On Blockbuster Fails and Pop Culture’s Poliphony of Centres 2018 has been such a prolific year for the gay image it might be easy to assume all of our issues, culturally, are all but over. Call Me by Your Name was released into a world largely hungry for its narrative; Love, Simon was received with as much enthusiasm and acclaim as a tween blockbuster could possibly garner under the current conditions. Boy, Erased has earned numerous accolades from serious industry figures. Last year, movies like Moonlight seemed to break open those doors wider than they had been before, suggesting a […]
I A platypus used to be the lengthwise size of a boogie board A serene image Riding the creek tangling my handlebars of thick matted fur handlebars tangling in tidelets mouthfuls of creekwater when the ride dives big swallows that fractionalise the volume of the creek in drought days at least and oh the fish I could One two three Oh Woah what size of fish for I a platypus now in contemp lite size Do you even lift size we eats shrimp that we can’t even see Diet lite modern meals we find with electrics pinging off their pinchy […]
Margot met Robert on a Wednesday night toward the end of her fall semester. Some called it ‘autumn’, but Margot called it fall, because she thought it was a good time to fall for someone. She often had thoughts like this, and wondered, did it mean she was a genius? She was working behind the concession stand at the artsy movie theatre downtown, trying to get the vomit out of the carpet and longing for the day they would let her work AT the concession stand, rather than being forced to stay in the shadows behind it. Robert walked up […]
The post-colonial statue has long been a vexed component of Australian civic iconography. Depictions of Lachlan Macquarie and James Cook have been angrily daubed in recent days, but this sort of graffiti has a longer, wider history. In this extract, Matt Chun looks for the reasons why, and discovers a new view of Macquarie, as a frontier-war fighter. From the coming September edition of Meanjin: Macquarie has long been celebrated as a renaissance man and humanitarian. But, despite the assertions of police, Macquarie’s enduring historical status is questionable. On 8 May 1816, for example, Macquarie ordered that Aboriginal inhabitants: ‘… […]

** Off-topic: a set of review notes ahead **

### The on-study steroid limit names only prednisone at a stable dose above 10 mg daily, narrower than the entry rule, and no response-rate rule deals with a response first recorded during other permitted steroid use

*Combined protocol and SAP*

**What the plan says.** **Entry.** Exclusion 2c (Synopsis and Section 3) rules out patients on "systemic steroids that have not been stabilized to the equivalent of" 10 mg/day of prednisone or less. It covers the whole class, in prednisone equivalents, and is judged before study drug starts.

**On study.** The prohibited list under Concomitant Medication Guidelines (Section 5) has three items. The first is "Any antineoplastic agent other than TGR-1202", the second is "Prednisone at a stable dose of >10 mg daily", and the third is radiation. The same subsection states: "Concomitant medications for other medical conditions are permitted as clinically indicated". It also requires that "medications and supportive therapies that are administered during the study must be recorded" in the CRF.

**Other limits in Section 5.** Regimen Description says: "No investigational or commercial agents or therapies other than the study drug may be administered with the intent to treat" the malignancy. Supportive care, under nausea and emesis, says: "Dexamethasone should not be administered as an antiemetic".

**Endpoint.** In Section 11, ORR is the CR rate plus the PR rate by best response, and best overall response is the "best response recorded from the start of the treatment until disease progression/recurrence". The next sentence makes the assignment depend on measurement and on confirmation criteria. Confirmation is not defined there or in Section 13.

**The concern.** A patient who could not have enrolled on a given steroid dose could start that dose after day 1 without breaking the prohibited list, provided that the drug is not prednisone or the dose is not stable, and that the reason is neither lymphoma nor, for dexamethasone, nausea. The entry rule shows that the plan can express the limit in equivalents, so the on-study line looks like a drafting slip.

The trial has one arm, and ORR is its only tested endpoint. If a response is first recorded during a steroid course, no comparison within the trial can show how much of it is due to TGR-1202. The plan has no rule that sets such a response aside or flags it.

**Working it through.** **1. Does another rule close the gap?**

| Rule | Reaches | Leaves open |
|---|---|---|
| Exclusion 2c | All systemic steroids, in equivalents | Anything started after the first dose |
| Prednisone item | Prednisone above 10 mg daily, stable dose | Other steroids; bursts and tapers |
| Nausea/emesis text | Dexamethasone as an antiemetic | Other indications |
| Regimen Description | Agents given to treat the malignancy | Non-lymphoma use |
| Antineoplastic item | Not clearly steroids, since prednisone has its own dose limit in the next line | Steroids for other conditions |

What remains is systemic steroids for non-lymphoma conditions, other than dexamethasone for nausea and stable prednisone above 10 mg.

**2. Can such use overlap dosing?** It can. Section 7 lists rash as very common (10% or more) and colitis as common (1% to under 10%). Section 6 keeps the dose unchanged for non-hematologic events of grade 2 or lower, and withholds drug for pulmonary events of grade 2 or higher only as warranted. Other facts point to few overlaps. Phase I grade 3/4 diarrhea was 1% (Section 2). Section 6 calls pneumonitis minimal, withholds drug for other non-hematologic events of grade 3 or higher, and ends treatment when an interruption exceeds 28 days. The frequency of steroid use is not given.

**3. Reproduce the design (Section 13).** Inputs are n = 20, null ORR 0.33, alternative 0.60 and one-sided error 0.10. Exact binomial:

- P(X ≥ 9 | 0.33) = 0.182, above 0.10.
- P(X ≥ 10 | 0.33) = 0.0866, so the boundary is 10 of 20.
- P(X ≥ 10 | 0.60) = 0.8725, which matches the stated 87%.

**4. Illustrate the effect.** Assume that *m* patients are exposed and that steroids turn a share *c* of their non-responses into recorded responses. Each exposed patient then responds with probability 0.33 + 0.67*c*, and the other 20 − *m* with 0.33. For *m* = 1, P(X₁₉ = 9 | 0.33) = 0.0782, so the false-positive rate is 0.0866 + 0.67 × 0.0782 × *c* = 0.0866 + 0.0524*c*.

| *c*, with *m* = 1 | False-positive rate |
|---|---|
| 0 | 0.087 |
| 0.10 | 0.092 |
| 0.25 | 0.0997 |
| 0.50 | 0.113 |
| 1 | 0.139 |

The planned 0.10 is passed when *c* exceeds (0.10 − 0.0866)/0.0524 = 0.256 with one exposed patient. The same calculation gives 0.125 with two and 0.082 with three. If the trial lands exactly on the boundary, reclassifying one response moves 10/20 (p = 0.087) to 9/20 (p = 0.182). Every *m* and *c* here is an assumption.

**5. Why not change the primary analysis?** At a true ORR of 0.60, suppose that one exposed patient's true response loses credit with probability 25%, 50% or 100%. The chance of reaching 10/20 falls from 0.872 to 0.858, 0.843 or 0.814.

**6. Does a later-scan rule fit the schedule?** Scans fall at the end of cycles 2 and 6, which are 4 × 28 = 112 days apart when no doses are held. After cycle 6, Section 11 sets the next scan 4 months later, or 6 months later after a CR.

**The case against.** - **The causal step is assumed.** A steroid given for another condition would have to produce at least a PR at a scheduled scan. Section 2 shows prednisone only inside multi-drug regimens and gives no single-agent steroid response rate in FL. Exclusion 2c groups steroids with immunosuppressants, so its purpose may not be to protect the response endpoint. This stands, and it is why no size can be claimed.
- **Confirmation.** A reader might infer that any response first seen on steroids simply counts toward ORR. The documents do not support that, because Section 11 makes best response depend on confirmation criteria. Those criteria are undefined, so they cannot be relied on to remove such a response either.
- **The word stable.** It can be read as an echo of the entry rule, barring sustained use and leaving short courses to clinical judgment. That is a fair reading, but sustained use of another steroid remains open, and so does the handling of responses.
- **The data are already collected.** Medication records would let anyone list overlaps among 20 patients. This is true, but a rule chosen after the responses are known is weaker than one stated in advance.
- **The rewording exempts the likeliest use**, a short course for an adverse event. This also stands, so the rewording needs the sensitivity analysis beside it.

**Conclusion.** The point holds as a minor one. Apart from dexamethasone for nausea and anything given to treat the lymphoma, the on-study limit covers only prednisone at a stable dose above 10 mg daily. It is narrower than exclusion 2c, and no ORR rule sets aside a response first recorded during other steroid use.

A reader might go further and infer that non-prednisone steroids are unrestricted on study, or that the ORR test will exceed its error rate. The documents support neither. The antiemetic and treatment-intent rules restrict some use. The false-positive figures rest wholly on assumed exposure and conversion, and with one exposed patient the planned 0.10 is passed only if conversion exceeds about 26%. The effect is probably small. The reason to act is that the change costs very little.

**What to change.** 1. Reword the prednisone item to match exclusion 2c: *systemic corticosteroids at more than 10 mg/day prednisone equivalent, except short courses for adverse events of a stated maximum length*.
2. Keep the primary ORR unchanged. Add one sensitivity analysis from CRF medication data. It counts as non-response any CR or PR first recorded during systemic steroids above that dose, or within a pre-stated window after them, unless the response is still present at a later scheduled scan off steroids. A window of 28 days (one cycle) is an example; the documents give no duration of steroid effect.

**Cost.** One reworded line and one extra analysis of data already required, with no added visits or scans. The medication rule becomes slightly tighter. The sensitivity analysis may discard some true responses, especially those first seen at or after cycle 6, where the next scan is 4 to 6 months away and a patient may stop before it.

We only had news of this this morning: that John Clarke has died, aged 68. There is much to be said about this wonderful gentle and achingly creative man. And I’m guessing that will flow pretty quickly now from the many people who knew, loved and admired him. For our part we’d just like to offer some of the last words he wrote for Meanjin. They were, in his typical way, superbly crafted and full of the luminescence of his unmatchable wit. John Clarke’s Commonplace column for Summer Meanjin 2016. John Clarke’s Commonplace column for Autumn Meanjin 2017.
Murray Middleton, won the 2015 Vogel. His online bio note reads: ‘Murray Middleton is an Australian author, born in 1983, and is based in Melbourne. He won The Age Short Story Award in 2010 with The Fields of Early Sorrow. He won the 2015 The Australian/Vogel’s Literary Award and was named Sydney Morning Herald Best Young Australian Novelists for 2016 with his collection of short stories, When There’s Nowhere Else to Run.’ Melanie Kembrey interviewed him for the Sydney Morning Herald and the extracts below come from that interview. ‘”I am never going to feel like I at all belong […]
Transport by Mark Brandi
There is no excerpt because this is a protected post.
Cheryl Taylor I first met Frank in 1968, when he attended a conference on Australian literature at the University College of Townsville, now James Cook University. That conference became a legend afterwards for its military-meticulous organisation; Frank came to the dinner in a blue velvet jacket that went well with his red hair, but contrasted with all the penguin outfits. He wasn’t putting on a show—he was just being himself. Over the next forty years Frank would sometimes drop into Townsville to see his friends, especially fellow poet Fiona Perry. He always had writing and painting on the go, and […]
Even crocheted jocks
From Don Watson: ‘Plainly there is a revealed correlation between the death of God and the dying of humour.’